Matthew, his mother Kimberly Trackwell, and the whole family made a beeline to Tennessee to be there for Hailey. They were devastated that Hailey had been hurt. Because Matthew was the child’s father, both legally and biologically, he should have been able to go straight to her and take her home with him. But DCF had different ideas. Though court records indicate that they were well aware that Matthew was Hailey’s father, they had already picked out a home for her with complete strangers to the family.
The Guardian ad litem, Virginia Tomkins, said that the only way that Matthew and his family could even see the baby was for everyone, including a minor cousin, to a drug test. Everyone was clean, but still, the GAL allegedly refused to allow them to see Hailey.
Aren was charged with and pled guilty to severe child abuse, but neither her boyfriend or her mother were ever charged. Because Aren was still a minor at age 17 at the time, she was placed into foster care. She has since aged out. In November 2014, she voluntarily gave up her parental rights to her baby, but she and her family have reportedly been allowed visitation, as evidenced by photos and posts on Facebook.
DCS Stacks Deck Against Disabled Father
However, it is a different story with Matthew Marble and his family, who currently have no visitation rights, even though they had nothing to do with Hailey’s abuse. In fact, according to court documents:
The father was never alleged to have been a risk of harm to his daughter.
Matthew is a sweet guy with a ready smile – the kind of person that people are immediately drawn to. According to his aunt, “everybody loves Matthew.” At the same time, it is apparent that something is not quite right.
Matthew suffers from several cognitive and physical disorders, and DCS was made aware of these from the beginning. When he was in 3rd grade, he was hit in the face with a soccer ball and was knocked out when he fell backward onto a block of ice. Since that time, he has suffered from a seizure disorder. He is partially blind in one eye, and he suffers from chronic knee pain from a disorder which caused one leg to grow faster than the other. He was fully vaccinated as a child, and these symptoms are possibly related to vaccine injury.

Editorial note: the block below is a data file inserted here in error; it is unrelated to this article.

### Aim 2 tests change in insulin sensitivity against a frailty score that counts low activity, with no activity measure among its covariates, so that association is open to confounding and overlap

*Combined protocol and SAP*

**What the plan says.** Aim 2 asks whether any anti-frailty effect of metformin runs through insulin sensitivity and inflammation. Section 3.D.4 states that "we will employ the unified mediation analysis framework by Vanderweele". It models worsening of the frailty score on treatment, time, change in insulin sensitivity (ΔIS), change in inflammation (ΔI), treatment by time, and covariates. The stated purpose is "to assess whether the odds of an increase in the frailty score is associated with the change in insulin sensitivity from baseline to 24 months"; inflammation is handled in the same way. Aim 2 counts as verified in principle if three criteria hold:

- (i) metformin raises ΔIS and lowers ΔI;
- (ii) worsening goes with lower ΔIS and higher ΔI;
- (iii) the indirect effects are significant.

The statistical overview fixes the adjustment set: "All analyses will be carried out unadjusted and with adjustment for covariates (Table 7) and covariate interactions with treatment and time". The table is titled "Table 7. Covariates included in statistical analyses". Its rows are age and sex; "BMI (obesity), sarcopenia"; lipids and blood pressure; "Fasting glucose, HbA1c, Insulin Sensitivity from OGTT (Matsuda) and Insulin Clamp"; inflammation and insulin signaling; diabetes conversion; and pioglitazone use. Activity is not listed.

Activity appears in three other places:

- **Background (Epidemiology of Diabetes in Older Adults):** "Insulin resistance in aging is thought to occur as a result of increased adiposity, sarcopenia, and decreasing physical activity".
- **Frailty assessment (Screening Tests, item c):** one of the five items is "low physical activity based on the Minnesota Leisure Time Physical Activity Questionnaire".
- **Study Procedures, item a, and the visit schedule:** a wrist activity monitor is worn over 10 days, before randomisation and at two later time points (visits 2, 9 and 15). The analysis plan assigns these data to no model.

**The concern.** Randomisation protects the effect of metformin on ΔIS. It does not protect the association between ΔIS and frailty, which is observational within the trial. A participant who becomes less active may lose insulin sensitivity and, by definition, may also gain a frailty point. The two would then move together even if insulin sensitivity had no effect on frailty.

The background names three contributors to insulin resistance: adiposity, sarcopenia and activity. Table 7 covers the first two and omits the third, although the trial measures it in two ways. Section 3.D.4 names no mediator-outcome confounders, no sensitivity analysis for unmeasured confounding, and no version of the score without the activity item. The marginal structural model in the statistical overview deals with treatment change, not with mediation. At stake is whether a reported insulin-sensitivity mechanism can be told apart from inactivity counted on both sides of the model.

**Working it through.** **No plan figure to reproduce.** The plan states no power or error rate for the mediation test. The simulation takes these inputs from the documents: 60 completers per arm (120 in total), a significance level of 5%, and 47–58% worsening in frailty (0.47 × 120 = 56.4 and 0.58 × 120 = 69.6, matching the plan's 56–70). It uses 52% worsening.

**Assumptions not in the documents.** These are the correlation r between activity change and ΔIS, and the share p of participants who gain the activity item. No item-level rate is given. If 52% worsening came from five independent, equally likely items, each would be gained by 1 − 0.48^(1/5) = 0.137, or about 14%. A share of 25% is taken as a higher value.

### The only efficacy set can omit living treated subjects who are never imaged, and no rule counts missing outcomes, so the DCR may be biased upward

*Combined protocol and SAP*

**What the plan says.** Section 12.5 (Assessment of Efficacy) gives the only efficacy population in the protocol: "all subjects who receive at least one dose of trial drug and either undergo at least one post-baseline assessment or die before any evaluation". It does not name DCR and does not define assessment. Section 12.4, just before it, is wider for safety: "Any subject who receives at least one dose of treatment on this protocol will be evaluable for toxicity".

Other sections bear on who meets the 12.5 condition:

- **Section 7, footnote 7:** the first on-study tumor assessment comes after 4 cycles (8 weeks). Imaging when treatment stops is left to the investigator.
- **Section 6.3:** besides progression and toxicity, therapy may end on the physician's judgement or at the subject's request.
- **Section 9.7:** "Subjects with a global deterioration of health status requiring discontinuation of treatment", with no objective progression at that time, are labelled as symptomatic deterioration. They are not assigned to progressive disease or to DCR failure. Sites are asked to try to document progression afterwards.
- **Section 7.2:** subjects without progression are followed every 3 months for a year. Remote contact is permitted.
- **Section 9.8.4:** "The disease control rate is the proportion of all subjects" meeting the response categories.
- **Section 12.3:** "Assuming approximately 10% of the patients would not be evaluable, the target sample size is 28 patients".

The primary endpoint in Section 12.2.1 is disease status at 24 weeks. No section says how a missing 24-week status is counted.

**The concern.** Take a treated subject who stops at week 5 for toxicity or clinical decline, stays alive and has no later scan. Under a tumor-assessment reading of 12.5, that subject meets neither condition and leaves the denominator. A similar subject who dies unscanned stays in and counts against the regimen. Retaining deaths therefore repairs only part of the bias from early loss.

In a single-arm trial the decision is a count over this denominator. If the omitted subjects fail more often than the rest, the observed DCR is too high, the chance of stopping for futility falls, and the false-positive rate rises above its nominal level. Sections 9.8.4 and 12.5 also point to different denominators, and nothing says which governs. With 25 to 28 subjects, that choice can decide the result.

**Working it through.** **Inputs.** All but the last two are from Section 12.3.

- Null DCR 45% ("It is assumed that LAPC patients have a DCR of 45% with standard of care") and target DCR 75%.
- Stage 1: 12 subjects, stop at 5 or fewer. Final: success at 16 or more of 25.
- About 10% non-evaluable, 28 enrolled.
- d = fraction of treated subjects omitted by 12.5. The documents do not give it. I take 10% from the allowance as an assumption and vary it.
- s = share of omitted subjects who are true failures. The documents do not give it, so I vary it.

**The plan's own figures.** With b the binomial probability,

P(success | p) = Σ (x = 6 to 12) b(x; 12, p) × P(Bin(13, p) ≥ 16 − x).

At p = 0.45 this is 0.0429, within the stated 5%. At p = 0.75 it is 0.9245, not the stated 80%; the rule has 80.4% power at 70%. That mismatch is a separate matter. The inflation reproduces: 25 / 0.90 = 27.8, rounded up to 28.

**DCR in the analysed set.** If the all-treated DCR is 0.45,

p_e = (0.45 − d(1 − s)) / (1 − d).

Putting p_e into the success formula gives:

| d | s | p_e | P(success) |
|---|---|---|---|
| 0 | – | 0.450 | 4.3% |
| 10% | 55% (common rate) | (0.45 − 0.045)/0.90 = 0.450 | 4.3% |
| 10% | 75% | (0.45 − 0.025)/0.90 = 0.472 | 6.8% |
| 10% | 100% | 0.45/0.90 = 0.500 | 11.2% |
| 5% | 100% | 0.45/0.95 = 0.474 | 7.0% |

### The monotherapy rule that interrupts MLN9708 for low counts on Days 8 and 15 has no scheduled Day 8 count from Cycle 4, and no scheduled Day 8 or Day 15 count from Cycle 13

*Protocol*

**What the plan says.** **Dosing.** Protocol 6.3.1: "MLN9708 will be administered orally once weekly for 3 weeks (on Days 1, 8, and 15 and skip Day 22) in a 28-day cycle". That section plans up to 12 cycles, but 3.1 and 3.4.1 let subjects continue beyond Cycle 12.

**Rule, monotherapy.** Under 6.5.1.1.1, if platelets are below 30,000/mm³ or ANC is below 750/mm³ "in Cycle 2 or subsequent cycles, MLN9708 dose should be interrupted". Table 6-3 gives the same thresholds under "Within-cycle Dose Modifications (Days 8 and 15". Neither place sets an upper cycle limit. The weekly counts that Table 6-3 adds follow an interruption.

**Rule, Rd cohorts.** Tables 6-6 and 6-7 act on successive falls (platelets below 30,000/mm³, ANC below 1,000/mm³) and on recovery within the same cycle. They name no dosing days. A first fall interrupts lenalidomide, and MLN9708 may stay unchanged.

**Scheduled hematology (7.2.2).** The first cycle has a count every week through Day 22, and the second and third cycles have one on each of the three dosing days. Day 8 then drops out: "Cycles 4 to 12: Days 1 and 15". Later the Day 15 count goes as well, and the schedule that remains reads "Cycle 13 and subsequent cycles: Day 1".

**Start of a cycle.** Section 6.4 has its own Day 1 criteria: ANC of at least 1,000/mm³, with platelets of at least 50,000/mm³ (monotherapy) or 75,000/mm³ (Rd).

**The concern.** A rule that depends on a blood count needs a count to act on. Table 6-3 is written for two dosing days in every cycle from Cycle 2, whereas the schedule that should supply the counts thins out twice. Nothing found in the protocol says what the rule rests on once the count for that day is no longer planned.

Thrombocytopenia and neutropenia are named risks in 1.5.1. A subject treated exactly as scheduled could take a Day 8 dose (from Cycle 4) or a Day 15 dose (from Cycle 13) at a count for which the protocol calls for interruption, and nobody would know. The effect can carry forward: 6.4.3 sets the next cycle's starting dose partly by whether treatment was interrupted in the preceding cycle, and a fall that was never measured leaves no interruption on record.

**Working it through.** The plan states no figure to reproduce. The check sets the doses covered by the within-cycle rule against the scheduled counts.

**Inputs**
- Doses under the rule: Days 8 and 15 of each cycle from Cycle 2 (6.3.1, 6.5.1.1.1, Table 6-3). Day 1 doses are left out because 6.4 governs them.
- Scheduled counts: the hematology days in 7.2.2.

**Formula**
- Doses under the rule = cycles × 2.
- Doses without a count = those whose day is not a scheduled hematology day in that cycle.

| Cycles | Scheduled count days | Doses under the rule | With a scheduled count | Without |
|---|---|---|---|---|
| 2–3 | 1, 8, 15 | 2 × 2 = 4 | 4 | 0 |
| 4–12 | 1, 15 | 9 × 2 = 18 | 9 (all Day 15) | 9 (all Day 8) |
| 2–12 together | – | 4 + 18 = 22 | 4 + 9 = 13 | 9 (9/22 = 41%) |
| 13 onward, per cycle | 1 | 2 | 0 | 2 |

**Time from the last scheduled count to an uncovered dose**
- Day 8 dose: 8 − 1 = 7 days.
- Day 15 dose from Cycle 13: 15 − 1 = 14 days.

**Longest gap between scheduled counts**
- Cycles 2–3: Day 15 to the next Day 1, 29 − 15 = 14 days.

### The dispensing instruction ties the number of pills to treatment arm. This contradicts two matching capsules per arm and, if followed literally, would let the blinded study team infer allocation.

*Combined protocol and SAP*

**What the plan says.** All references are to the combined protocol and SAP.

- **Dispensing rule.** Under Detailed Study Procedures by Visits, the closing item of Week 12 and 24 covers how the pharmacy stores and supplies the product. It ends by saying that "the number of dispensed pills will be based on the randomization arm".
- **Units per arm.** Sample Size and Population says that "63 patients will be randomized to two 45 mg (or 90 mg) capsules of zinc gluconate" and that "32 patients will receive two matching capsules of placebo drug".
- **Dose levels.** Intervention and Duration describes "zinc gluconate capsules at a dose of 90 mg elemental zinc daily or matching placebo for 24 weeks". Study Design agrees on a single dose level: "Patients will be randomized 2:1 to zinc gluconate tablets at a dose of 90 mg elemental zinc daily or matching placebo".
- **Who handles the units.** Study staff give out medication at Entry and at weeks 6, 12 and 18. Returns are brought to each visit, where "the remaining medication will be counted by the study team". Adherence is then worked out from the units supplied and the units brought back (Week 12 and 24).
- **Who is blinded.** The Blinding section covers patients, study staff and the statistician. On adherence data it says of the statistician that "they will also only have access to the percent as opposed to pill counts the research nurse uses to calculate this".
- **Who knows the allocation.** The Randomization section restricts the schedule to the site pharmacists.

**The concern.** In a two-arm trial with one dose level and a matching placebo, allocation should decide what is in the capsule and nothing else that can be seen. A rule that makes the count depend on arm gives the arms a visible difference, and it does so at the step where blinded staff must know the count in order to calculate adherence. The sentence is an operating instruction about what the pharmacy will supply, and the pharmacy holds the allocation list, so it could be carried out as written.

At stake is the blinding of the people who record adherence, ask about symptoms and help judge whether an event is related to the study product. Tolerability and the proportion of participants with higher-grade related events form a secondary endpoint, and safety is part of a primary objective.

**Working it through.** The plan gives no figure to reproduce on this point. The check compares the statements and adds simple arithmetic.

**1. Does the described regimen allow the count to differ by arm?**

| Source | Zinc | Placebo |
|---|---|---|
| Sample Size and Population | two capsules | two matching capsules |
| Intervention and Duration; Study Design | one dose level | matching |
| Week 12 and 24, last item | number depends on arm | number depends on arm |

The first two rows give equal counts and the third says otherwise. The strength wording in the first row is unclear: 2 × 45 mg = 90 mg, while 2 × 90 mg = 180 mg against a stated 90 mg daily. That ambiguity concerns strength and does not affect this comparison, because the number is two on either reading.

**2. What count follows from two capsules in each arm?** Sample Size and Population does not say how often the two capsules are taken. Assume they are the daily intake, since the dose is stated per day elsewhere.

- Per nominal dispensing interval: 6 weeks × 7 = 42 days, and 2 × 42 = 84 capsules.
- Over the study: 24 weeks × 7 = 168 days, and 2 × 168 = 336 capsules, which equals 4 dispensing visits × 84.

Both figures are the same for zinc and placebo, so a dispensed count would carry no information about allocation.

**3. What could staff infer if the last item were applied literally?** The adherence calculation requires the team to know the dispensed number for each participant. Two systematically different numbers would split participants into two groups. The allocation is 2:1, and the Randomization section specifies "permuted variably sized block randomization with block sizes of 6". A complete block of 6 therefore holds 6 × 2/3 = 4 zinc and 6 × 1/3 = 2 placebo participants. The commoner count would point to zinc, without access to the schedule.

DCS social workers argued that Matthew’s seizure disorder affected “his ability to be the sole parent.” At the same time, they created a permanency plan for Matthew that he was not capable of meeting. Connie Reguli is his current attorney who was hired after his court-appointed attorney was fired for inadequate representation. She states that:
DCS knowingly gave [Matthew] objectives beyond his capabilities.
According to Reguli, “Under the ADA and Section 504, programs and services must be accessible to and usable by people with disabilities.” A disability is anything that interferes with daily activities, and Connie says, “the state must make accommodations.”
But the permanency plan that Matthew was ordered to complete before getting his own child included demands to:
- pay child support
- obtain and maintain suitable housing for six months
- demonstrate payment for food and utilities on time
- provide documents for proof of income, including pay stubs
Matthew has the full support of his family and resides with his family in Michigan. He has obtained jobs, but his disabilities, as well as multiple trips to Tennessee, have hindered his ability to meet these requirements. He completed the requisite parenting classes and assessments, signed medical release forms, and submitted to random drug screens, which were all clean.
DCS terminated his rights to his child in April 2015 based on his lack of employment and dependence upon his family for housing. He was accused of “abandonment for failure to remit support,” and of “substantial noncompliance with the permanency plans.”
In a twist of irony, or excellent work by an attorney, a former DCF supervisor involved with the case met with attorney Connie Reguli for depositions on April 4, 2017, where Lois Gregory assured Reguli that many of these very demands “would not be a requirement of any permanency plan.” But they were for Matthew Marble, even with his disabilities which made those requirements unattainable for him.